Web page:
Tuesday, October 30, 2012

Presidential Campaign Update: One Week Remaining. (Thank God!)

A week from now, the presidential campaigns will be trying to drag the last few recalcitrant voters to the polls before collapsing in exhaustion as they await the final result. (The polls close at 8 pm here in Michigan. Results begin to flow by 9 pm.)  Usually campaign workers themselves are the most tired people in all the land by the end of Election Day, since most of them finish the last four days in a doughnut-and-caffeine driven sleepless frenzy.  Honestly, I've known campaign workers who were so tired by the time the polls closed that they went home, fell asleep, and didn't even find out the result until the next morning.

But this time around, I'm pretty sure all of America is equally tired of this campaign.  And why not? Thanks to an entrenched opposition in Congress and broadcast platforms dominated by Fox News and the various right-wing radio commentators it has lasted for all four years of Obama's presidency. As a Democrat I would've greatly appreciated it if Obama had begun campaigning himself in response, since he left the field open for the GOP electoral wave of 2010.  But after two years or so of his re-election campaign, I must confess that I've now had more than my fill of fundraising pleas and viral videos from the home team, too.

Worse yet, since I decided in an act of sheer masochism to pay attention to the GOP primary and write a few blog posts about it, I've been paying far too much attention to the whole thing myself for nearly a year.

Believe me, I'm as ready as anybody for 8 pm on Nov. 6 to arrive!

So what I can I write as it all comes down to the end that you haven't already read a hundred times on a hundred other blog posts?  What have I learned in the last year that's worth passing along?

Well, let's see.  Since the last post I wrote was back in mid-September when Obama had gained a lead in the polls while Romney was still in mid-implosion from his intemperate remarks around Libya and the 47% tape, a quick recap of events since then might be in order.

The biggest development since then was the debates, especially Romney's decisive victory in the first debate in Denver.  Going into that night Obama had opened enough of a lead that an excellent chance had developed that some of the GOP SuperPACs would pull much of their funding from the presidential race and redirect it into the Congressional races.  Romney's victory didn't just close the gap in the polls. It rescued his campaign's ability to muster the resources they would need to compete down the stretch. Obama flubbed the one real opportunity either campaign has had to deliver a knockout blow.

Fortunately for the Dems after a couple of weeks of full-panic mode, Obama bounced back with better performances in the final two debates to right the ship and return the race to what it has pretty much been all along ... a really close national race with a slight edge for Obama in a few Midwestern swing states, most notably Ohio, Wisconsin, and Michigan.  (As always, I recommend Nate Silver's Fivethirtyeight.com blog for a good look at the overall state of the polls.)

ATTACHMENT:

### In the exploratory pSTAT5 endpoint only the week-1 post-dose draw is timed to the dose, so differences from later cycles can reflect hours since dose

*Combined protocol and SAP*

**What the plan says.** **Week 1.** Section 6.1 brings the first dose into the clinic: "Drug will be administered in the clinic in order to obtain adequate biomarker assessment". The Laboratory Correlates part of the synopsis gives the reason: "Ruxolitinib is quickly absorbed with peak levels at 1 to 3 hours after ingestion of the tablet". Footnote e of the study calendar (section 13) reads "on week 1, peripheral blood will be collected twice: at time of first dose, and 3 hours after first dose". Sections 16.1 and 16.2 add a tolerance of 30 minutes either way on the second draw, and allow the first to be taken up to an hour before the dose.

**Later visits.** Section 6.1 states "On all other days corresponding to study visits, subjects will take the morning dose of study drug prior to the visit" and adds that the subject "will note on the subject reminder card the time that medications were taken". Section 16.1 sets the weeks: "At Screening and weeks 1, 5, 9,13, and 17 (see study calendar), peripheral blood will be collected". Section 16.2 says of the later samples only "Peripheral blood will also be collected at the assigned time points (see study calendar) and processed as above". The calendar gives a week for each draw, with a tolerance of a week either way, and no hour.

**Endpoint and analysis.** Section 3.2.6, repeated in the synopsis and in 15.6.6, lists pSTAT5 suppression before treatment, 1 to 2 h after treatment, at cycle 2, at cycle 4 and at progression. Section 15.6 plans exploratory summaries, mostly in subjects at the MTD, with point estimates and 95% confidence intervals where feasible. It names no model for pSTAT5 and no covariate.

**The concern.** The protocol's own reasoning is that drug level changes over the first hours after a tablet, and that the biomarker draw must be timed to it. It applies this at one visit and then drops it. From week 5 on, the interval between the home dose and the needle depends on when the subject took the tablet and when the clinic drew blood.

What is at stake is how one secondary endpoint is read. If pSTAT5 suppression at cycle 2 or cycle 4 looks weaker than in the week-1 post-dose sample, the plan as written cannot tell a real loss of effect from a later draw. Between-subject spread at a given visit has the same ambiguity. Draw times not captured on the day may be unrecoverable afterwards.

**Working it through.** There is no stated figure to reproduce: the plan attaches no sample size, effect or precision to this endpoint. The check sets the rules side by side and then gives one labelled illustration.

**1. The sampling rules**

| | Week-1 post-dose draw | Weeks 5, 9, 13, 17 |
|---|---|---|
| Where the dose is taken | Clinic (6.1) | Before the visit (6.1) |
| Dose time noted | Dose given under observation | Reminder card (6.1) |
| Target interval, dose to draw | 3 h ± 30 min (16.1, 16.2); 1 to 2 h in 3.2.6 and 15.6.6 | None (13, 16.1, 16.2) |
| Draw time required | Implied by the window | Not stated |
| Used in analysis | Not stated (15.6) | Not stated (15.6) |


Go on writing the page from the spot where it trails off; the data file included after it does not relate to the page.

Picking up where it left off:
So, what do Ohio, Wisconsin, and Michigan have in common?

Yup, it's the auto industry.  Barrels of virtual ink have already been spilled online about how this race may ultimately come down to 2009 and what Romney wrote ("Let Detroit Go Bankrupt") versus what Obama did to rescue the auto industry when it faced bankruptcy and dissolution.  I'll simply add that I think there's a lot of justice if this election comes down to that one issue.  It's a good distillation of their core beliefs, and in retrospect it's quite apparent that Obama made the right call.

I expected the debates to be the last newsworthy event in the campaign.  Then Hurricane Sandy slammed into the East Coast last night and caused widespread damage.  It's too early to tell whether there will be any impact on the final voting numbers, but it seems likely to be a good test of Obama's efforts to revamp FEMA and to improve the nation's disaster response. The chance to act Presidential during the last week of the campaign has to be good news for Obama, especially given the contrast with Romney's remarks during a primary debate in favor of eliminating or privatizing federal disaster relief.  A few kind remarks from New Jersey Governor and GOP keynoter Chris Christie probably don't hurt, either.

(In saner times Christie's remarks would go under the heading of "common courtesy during a disaster".  But one week before Election Day is not a sane time, so Christie's comments seem to have caused quite a stir among the punditocracy today.)

However, the truth is that there are very, very few undecided voters left at this point.  The vast majority of the electorate will watch this crisis play out with partisan eyes, especially since they will generally watch the disaster response play out this week through media channels that will reinforce their preconceived notions.  I have a sneaky suspicion that Fox News won't discuss climate change much this week, but MSNBC will invoke Hurricane Katrina more than a thousand times 'twixt now and Nov. 6. Righteous indignation will rise on both sides, but few minds will be changed.

In nitty-gritty electoral details, the states that suffered the most damage weren't particularly in play this year, though Virginia, Ohio, and New Hampshire did all receive a bit of damage from the storm.  I'd guess that nothing that comes out of the Sandy aftermath is likely to change many minds in Ohio or to motivate a sporadic voter in Virginia to show up on Nov. 6.  But I do predict that pundits will cite Sandy and its aftermath as a key turning point, no matter who wins when the votes are counted.

What else have we learned from this election? Well, I did recently finish off a really interesting book called The Victory Lab by Sasha Issenberg. It had a lot to say about how genuine campaign experimentation has taken hold in a lot of corners of the campaign biz, and how the results are changing the ways that campaigns try to reach voters to change minds and push them to the polls.  But if you want to know more about it, rather than drag you through the details let me send you to this recent Slate article written by Issenberg: Obama Does It Better: When it comes to targeting and persuading voters, the Democrats have a bigger advantage over the GOP than either party has ever had in the modern campaign era.  I'm not sure I entirely agree with the conclusion in the article's title, but it's an interesting read and you'll learn a ton about modern campaigning.